Bay of tranquillity

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BEFORE booking holidays, smart cookies consult travel guides, where first-hand reviews alert them to the pleasures and pitfalls of a potential destination. The less organised book first, then hold their breath as they check out online accounts, only to be filled with dread.

But those heading for a seaside break at Broad Bay House on the Isle of Lewis can feel pretty smug. Past guests trip over themselves to be emphatically nice about this place. "Heavenly Hebridean hideaway" and "faultless" are among the outpourings that won this venue, within a year of opening, the accolade of Tripadvisor's top Hebridean guest house.

Owners Ian and Marion Fordham have popped open the bubbly several times since embarking on their island adventure three years ago. VisitScotland quickly granted their guesthouse five stars, and Ian's cooking has garnered two silver Eat Scotland awards. Local recognition arrived in the form of a Best New Tourism Business prize at the 2008 Highlands and Islands Tourism Awards.

Marion moved to Lewis a year before Ian. The couple, from south of the Border, had long contemplated a lifestyle change and when a job came up for Marion in the Hebrides she took the plunge. Ian, meanwhile, disentangled himself from the business world and arrived on Lewis to pursue a shared dream to open an upmarket guest house.

"From the start we wanted to offer something special," he says.

The location would have to match the luxurious mood of the house, and time was spent searching for an ideal place in which to base themselves.

"We were set on a coastal position," says Ian. Relative proximity to Stornoway, with its ferry port and airport, would also be important. Ultimately, the couple wanted a unique house that could accommodate a personal home as well as guests and the best way to achieve this was to build from scratch.

At the end of 2005 they found the perfect spot on the island's east coast, seven miles north of Stornoway. However, the rural site had to go through de-crofting, which, in tandem with the planning application, took around six months. Nevertheless the couple just had to stand on site to know it would all be worth it; with easy access to a sandy beach, they enjoy views across the Minch to the mountainous mainland.

Building work got underway in May 2006 and within a year the doors were open to guests. The one-and-a-half-storey, timber-frame house with pitched tiled roof remains sympathetic to traditional island homes but also enjoys unique features. Environmentally friendly construction materials were specified, and the generous use of glazing and sections of timber cladding lend a contemporary feel. All that glass also allows the building to have a strong relationship with the outdoors and all four downstairs bedrooms have access to decks, as does the lounge.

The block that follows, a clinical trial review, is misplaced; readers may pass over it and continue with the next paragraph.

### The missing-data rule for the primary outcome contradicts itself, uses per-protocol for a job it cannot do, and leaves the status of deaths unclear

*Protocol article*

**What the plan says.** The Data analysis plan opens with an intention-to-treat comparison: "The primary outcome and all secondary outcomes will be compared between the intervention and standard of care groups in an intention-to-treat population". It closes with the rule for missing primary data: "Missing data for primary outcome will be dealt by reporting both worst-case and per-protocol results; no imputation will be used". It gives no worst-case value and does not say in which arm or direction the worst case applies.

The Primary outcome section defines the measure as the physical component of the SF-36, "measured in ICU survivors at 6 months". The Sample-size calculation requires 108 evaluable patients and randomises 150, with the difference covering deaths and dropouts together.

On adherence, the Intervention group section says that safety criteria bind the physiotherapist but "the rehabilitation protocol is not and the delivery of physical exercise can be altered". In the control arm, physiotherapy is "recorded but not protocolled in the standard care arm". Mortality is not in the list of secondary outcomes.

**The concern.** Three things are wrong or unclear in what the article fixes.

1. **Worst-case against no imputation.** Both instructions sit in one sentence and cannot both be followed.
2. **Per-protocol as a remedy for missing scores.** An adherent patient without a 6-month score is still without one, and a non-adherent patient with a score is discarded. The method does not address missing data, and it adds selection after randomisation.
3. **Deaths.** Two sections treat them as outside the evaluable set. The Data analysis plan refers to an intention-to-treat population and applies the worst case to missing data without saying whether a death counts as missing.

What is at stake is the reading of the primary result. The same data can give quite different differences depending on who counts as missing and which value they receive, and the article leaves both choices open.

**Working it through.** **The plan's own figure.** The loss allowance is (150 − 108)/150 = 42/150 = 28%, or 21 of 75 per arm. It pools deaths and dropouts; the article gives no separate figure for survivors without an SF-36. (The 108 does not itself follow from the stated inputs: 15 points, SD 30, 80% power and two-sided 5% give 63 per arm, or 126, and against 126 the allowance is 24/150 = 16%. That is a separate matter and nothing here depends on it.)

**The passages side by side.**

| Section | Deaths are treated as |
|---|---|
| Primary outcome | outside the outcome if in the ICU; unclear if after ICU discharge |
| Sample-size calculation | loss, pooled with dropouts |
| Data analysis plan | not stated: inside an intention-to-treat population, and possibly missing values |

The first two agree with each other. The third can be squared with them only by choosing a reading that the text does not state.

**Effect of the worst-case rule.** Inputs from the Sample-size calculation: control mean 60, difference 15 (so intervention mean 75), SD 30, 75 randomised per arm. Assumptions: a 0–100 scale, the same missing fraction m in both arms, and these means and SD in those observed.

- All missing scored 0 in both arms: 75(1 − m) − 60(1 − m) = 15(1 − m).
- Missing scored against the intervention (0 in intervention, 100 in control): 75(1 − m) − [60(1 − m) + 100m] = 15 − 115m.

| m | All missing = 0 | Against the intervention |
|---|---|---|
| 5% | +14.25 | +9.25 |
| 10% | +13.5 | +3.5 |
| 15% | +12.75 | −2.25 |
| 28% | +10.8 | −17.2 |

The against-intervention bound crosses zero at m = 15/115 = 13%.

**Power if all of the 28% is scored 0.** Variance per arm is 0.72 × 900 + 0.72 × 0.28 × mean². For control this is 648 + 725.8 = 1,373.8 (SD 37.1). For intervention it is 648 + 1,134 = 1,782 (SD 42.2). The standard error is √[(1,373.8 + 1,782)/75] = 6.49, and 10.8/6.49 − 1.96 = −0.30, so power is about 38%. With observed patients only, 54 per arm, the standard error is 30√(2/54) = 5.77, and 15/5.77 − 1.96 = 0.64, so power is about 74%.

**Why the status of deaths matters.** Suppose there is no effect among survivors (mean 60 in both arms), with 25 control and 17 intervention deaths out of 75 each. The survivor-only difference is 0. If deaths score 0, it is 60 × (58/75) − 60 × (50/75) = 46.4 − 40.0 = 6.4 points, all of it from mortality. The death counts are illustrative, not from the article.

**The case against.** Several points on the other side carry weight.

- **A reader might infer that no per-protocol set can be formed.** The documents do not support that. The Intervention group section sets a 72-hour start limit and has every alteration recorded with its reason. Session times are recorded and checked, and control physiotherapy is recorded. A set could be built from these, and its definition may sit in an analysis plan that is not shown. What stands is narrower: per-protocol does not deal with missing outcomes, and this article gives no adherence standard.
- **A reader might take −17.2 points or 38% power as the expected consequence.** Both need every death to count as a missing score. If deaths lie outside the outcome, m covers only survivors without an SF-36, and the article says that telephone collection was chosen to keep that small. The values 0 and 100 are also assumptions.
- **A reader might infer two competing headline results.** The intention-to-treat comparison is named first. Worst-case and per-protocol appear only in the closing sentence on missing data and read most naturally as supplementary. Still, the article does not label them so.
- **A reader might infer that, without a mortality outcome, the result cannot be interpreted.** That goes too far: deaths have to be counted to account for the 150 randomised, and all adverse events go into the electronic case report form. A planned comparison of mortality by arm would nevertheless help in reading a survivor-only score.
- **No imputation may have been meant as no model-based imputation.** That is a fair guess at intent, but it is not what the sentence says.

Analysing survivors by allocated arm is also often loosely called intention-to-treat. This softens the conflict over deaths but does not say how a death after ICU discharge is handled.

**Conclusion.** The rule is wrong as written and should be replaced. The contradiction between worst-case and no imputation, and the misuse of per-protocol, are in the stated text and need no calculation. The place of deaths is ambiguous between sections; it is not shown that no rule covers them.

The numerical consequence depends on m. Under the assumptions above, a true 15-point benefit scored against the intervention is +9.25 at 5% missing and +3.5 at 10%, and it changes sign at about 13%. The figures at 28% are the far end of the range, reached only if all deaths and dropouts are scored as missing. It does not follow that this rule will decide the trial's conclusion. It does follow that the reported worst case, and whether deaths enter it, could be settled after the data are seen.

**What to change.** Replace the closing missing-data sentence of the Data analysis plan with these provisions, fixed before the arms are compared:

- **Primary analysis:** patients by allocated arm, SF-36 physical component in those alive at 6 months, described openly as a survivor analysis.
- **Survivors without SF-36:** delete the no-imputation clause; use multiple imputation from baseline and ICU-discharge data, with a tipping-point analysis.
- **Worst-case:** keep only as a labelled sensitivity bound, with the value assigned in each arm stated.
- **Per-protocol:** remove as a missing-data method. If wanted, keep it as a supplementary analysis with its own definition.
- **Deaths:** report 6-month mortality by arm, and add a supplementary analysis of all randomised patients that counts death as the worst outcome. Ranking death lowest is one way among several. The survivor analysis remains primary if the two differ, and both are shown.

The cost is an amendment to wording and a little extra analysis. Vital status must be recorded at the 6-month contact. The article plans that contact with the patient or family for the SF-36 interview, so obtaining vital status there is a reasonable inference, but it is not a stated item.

Ian and Marion engaged a local architect and builders, explaining their desire to keep their living space separate. The result: a private entrance from the exterior gives access to their apartment on the upper level,which can effectively be sealed from the ground floor.

One internal space stretches through both storeys. The concept behind this large lounge/dining room, with its vaulted ceiling and glazing on three sides, is for a space where guests can relax, dine and enjoy the views.

All the bedrooms are on a generous scale too, with spacious en suites. "Everything was created with five stars in mind," says Ian.

Throughout the interior, the decor is calming with a contemporary edge. "We were looking for warm, natural finishes and clean lines," Ian continues.

A stove was a must for the lounge; even when logs aren't burning, the shiny steel flue creates a focal point. Italian leather furniture was sourced in London, while the solid oak flooring came from Inverness.

Ian searched on the internet for solid oak bedroom furniture but ended up finding exactly what he wanted in Stornoway. Always keen to involve local businesses, the couple also furnished the hotel with art from a local gallery. Bathrooms are graced with striking photographic work, the contemporary style complementing sleek fittings from a Stornoway supplier.

Like the bedrooms, each bathroom is different. Room one has a practical wet room while room two, the largest in the house, boasts a contemporary, free-standing cast iron bath, big enough for two. Both of these bedrooms also have beautiful oak headboards, handcrafted on the island.

Gadget lovers will be happy, as all rooms are equipped with flat-screen TV, hi-fi, a DVD home cinema system, iPod dock and wireless broadband connection. Comfort and style being key, there are leather armchairs to relax in, and the desk is made of oak.

Dining at Broad Bay fits the five-star experience – Ian, who always enjoyed cooking, honed his skills after moving to the Hebrides at masterclasses at Nick Nairn's Cook School.

Broad Bay House offers bed and breakfast and the option of an evening meal. "We're seven miles from Stornoway and not everyone wants to head out again at night," explains Ian.

From Stornoway kippers and local smoked salmon for breakfast to shellfish, lamb and venison at dinner, local ingredients are central to his menus. It's lucky then that Ian and Marion have bikes guests can use to work up an appetite.

The couple's latest addition to their guest accommodation is a micro gym, cunningly located in an outbuilding. It comes complete with rowing machine and cross trainer – just in case guests aren't content to squirrel themselves away with a book in the snug library and go bird watching without ever straying from their leather armchairs.

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